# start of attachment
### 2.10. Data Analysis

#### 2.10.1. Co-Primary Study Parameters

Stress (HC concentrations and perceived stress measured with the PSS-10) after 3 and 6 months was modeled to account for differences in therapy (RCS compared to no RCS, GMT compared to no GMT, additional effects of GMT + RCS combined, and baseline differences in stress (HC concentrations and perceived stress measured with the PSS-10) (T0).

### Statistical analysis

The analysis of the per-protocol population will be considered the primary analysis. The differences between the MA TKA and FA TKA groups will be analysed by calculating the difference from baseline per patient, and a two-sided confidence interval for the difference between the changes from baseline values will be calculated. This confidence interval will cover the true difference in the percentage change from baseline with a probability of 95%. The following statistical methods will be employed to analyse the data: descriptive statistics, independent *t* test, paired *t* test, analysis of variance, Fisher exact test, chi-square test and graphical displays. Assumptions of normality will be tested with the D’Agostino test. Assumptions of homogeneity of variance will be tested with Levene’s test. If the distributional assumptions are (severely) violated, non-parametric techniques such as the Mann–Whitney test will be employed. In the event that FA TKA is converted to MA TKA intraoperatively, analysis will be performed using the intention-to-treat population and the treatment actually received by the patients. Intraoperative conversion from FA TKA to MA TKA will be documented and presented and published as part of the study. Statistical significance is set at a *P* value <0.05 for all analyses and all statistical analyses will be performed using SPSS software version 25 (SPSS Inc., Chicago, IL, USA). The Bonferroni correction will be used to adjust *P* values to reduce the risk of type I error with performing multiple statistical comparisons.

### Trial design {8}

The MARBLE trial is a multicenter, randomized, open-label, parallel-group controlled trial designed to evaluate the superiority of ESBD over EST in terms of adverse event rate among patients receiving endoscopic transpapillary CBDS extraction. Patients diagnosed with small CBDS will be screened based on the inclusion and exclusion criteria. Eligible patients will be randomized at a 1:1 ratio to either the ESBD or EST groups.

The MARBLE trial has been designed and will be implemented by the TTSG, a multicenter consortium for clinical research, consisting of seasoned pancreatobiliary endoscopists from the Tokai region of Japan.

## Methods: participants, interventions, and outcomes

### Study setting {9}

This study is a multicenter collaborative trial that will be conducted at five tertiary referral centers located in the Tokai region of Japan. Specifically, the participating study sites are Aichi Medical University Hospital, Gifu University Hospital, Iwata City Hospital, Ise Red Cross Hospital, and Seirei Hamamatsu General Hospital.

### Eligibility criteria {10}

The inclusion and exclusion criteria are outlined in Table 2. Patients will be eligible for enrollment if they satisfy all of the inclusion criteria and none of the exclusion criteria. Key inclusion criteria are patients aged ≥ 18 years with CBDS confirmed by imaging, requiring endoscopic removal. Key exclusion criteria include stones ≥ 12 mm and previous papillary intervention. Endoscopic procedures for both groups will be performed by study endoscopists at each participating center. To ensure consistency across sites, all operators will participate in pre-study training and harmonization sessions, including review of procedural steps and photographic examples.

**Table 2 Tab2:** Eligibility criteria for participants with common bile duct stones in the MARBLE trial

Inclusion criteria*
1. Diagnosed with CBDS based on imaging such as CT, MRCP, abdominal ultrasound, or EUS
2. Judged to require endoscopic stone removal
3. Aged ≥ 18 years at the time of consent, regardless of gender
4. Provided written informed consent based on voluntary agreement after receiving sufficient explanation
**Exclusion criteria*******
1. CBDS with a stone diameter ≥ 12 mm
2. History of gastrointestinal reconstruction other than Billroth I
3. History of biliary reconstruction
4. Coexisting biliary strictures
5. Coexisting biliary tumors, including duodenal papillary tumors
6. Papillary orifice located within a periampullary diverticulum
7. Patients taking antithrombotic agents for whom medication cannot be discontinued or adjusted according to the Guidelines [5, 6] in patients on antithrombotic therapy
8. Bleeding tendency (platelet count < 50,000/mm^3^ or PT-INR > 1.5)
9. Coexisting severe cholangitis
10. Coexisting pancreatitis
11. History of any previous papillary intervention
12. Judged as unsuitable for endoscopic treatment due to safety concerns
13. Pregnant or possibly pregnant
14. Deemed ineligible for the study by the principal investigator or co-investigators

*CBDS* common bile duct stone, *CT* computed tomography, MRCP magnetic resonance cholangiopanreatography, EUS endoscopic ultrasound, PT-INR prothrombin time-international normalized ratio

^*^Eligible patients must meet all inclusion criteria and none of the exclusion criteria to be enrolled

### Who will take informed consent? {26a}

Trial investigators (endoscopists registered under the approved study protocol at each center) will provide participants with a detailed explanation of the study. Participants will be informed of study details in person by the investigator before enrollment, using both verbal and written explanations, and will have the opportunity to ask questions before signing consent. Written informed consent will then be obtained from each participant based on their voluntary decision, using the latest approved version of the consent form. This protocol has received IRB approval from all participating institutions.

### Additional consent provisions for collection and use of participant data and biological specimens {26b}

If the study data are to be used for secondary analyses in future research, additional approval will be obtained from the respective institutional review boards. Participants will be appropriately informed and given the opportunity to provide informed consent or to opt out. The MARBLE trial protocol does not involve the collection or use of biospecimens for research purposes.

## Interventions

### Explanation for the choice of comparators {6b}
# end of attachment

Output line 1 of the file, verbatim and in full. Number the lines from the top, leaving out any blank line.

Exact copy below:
### 2.10. Data Analysis